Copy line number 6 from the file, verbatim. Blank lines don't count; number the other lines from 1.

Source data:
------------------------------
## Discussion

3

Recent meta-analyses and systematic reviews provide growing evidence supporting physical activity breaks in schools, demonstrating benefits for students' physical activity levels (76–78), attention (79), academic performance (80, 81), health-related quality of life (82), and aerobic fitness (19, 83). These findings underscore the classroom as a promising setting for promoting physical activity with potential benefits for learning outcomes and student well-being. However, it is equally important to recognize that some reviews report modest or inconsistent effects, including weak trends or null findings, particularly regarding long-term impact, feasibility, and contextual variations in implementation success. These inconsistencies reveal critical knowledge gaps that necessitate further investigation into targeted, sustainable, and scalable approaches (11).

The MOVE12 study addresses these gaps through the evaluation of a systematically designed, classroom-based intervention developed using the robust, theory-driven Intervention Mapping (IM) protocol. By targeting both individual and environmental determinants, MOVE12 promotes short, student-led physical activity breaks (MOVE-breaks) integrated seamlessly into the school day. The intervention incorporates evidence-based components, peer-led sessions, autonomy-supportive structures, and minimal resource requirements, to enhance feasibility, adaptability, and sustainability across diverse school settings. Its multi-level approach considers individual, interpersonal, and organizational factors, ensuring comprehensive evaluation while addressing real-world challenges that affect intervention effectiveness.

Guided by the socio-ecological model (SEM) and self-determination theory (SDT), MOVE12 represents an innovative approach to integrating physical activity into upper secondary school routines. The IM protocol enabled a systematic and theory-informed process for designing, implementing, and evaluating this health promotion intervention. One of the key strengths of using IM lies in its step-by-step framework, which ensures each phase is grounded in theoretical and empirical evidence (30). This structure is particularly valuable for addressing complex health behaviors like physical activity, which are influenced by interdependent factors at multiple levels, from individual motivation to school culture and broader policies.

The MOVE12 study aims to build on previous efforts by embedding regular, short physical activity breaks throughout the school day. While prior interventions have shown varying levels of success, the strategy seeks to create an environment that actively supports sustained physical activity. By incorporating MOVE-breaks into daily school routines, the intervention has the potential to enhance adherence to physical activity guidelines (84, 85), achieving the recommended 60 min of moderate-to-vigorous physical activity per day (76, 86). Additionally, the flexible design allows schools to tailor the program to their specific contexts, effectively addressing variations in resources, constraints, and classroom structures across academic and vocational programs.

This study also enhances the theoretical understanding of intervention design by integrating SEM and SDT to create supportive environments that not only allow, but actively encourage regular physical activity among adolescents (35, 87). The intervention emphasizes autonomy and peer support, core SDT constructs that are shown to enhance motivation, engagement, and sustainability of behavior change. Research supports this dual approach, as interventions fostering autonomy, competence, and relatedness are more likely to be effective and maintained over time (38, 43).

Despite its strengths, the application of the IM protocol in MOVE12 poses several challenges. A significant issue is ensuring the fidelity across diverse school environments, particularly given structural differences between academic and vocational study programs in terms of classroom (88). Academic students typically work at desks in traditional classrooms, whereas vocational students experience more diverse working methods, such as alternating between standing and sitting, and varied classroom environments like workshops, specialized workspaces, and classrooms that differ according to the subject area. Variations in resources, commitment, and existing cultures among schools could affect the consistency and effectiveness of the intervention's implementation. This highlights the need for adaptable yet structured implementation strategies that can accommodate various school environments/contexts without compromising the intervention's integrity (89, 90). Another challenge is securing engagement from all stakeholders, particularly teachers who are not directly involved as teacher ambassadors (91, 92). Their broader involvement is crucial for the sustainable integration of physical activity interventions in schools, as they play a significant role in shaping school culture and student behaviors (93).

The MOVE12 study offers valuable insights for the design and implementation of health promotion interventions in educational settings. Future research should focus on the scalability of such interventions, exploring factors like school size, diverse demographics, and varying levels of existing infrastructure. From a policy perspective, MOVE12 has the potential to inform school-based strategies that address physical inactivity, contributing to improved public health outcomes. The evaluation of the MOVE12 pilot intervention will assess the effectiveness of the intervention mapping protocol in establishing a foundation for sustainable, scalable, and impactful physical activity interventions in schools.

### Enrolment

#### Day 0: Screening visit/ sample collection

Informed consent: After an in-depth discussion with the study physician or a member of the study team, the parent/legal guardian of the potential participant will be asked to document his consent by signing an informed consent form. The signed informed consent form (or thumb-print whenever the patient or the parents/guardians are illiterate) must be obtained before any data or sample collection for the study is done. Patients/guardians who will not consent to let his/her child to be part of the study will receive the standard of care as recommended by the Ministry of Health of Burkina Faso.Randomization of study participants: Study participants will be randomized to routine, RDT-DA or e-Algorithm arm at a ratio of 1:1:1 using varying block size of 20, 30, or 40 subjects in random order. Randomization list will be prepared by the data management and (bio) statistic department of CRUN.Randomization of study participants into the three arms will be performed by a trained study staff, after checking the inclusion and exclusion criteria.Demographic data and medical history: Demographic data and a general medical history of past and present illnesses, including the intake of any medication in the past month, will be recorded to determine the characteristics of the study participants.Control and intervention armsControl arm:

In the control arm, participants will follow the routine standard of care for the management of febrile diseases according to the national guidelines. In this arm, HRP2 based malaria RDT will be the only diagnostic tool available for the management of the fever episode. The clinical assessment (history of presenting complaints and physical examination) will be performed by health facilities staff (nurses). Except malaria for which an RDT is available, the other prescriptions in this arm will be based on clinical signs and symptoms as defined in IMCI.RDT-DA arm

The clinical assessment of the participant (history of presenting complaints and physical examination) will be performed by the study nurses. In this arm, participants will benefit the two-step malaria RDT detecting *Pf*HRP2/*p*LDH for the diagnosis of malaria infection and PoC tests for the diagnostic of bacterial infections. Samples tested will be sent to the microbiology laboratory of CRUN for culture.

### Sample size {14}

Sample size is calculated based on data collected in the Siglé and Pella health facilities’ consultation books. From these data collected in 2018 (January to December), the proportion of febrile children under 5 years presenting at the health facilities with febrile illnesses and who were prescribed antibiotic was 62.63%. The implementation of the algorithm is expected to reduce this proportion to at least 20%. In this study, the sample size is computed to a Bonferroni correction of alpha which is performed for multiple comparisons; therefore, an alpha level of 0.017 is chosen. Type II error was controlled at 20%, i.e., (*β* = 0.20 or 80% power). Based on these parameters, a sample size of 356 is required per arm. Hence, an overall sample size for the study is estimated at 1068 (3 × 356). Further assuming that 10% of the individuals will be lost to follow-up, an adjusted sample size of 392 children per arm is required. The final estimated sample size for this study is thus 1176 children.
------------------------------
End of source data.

The MOVE12 study aims to build on previous efforts by embedding regular, short physical activity breaks throughout the school day. While prior interventions have shown varying levels of success, the strategy seeks to create an environment that actively supports sustained physical activity. By incorporating MOVE-breaks into daily school routines, the intervention has the potential to enhance adherence to physical activity guidelines (84, 85), achieving the recommended 60 min of moderate-to-vigorous physical activity per day (76, 86). Additionally, the flexible design allows schools to tailor the program to their specific contexts, effectively addressing variations in resources, constraints, and classroom structures across academic and vocational programs.